The Authentics 300 really shines with more mellow, chill music like jazz, bluegrass and acoustic-driven country. There’s a warm inviting sound with great clarity across those styles. When you jump to the full band chaos of metal and hardcore, or even the guitar-heavy but mellifluous tones of Chris Stapleton, the speaker’s tuning overemphasizes vocals and the lack of bassy thump creates a muddy overall sound.
Sure, you can dial up the bass with the physical controls or the EQ in the app, but that doesn’t add the kind of deep low-end that would open up the soundstage. It does improve the overall tuning of albums like Stapleton’s Higher, but there’s still an overemphasis on vocals. You can really hear the impact on The Killer’s Rebel Diamonds as Brandon Flowers almost entirely drowns out the backing synth on “Jenny Was A Friend Of Mine” from Hot Fuss.
At times though, the Authentics 300 is a joy to listen to. Put on some Miles Davis and the speaker is at its best. Ditto for the bluegrass of Nickel Creek, the mellow country tunes of Charles Wesley Godwin and classic Christmas mixes. However, the inconsistency across styles is frustrating. Interestingly, JBL says the Authentics speakers offer automatic self-tuning every time you power them on, but I didn’t notice much difference as I moved the 300 around.
JBL says the Authentics 300 will last up to eight hours on a charge. Within two minutes of unplugging, the JBL One app already had the battery level down two percent while playing music via AirPlay 2, at about 30 percent volume. That may seem like a low level, but it’s good for “working music” on this speaker. After 30 minutes, the app was showing 88 percent, but things slowed down and I managed to still have 24 percent remaining when the eight-hours were up. During a test over Bluetooth, the percentages fell in a similar fashion, but I had no problem making it to eight hours at 50 percent volume (Bluetooth was quieter than AirPlay at 30 percent).
JBL does offer a Battery Saving Mode to help you maximize playtime when you’re away from home. This setting “optimizes” both volume and bass to extend battery life, according to the company. There’s also an optional automatic power off feature that kicks in at either 15 minutes, 30 minutes or an hour when you’re not connected to power and audio is no longer playing.
JBL offers two alternatives to the Authentics 300 within the same speaker range. The smaller Authentics 200 ($350) is more compact, but not portable, while the larger 500 ($700) is a high-fidelity unit with support for Dolby Atmos. Both still run two voice assistants at the same time and have both Bluetooth and Wi-Fi, along with everything else the Authentics line offers. In order to support that immersive audio, the Authentics 500 has more drivers than the other two, with three 25mm tweeters, three 2.75-inch mid-range and a 6.5-inch subwoofer. I look forward to seeing if the extra components and added 170 watts of output power improve sound quality, but it only has slightly lower frequency response than the 300 (40Hz vs. 45Hz).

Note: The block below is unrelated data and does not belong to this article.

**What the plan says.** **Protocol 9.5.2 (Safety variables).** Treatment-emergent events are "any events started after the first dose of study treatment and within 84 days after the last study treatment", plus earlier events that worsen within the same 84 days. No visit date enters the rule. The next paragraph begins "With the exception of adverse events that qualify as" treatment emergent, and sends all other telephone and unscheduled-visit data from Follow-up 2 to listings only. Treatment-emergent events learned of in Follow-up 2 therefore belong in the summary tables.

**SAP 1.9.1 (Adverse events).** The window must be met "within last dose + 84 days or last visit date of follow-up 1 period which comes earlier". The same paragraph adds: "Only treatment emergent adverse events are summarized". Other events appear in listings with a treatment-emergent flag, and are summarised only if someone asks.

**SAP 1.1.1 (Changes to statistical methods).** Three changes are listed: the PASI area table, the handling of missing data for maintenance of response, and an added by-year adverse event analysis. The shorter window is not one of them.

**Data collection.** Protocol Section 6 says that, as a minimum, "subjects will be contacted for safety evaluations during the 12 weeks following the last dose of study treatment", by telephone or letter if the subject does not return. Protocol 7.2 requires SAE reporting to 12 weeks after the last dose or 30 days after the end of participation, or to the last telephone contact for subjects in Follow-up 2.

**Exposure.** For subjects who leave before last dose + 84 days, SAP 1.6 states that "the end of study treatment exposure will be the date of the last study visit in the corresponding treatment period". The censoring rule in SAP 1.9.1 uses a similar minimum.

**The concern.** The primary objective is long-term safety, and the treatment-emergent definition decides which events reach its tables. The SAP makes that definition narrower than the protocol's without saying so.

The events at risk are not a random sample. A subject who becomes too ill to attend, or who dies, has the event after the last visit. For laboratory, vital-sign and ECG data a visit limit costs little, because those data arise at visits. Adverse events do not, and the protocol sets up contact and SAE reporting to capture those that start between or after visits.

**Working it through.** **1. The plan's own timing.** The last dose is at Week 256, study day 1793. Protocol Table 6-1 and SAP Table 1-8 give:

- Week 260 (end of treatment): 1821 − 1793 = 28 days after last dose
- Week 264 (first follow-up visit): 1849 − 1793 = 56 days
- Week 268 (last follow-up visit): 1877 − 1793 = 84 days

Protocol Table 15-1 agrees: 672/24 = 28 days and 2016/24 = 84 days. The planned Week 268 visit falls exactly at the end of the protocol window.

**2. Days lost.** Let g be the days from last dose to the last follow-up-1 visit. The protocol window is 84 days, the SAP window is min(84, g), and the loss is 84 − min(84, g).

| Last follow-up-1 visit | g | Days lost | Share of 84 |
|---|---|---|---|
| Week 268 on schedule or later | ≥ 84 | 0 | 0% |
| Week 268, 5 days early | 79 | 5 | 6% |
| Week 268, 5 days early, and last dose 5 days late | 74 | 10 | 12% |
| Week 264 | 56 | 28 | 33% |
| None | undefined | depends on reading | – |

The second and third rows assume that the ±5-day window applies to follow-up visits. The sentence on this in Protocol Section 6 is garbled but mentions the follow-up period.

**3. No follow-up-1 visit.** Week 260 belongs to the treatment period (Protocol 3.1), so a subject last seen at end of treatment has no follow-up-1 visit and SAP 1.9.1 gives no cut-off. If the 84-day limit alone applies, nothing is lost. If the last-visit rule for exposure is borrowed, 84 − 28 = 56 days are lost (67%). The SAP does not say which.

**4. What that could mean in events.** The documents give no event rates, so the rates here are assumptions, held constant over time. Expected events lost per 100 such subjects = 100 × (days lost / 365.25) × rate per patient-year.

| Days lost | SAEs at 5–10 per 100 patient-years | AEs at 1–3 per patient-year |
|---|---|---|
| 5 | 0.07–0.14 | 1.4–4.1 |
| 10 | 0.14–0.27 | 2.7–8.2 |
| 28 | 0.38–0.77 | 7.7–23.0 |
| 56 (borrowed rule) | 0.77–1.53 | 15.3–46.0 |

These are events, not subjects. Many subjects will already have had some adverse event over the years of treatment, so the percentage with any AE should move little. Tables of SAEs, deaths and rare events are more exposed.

If you’re looking for something portable that can also pull double duty at home, the is a solid option. It’s too big to haul around with ease, but it does support both Bluetooth and Wi-Fi along with improved sound and better battery life compared to version 1.0. There’s also startling loudness and a durable design. What’s more, it’s the same price as the Authentics 300 at $449. For something more stationary and immersive, you could get the without paying more. My colleague Nathan Ingraham noted the excellent sound quality on this unit during his review, but he did encounter inconsistent performance when it came to spatial audio. There’s also no Google Assistant support on this model.
When I try to come up with a final verdict on the , I find myself running in circles. For every thing I like about the speaker, there’s immediately something that I don’t. The company certainly deserves some kudos for being the first to run two assistants at the same time and for figuring out how to do that with no confusion or headaches. However, the inconsistent sound quality is a major problem, especially on a $450 speaker. And while the device offers better-than-advertised battery life, it’s larger size makes portability an issue. So unless you absolutely need to seamlessly switch between Alexa and Google Assistant, there are better-sounding options.
This article originally appeared on Engadget at https://www.engadget.com/jbl-authentics-300-review-alexa-and-google-assistant-coexisting-190036434.html?src=rss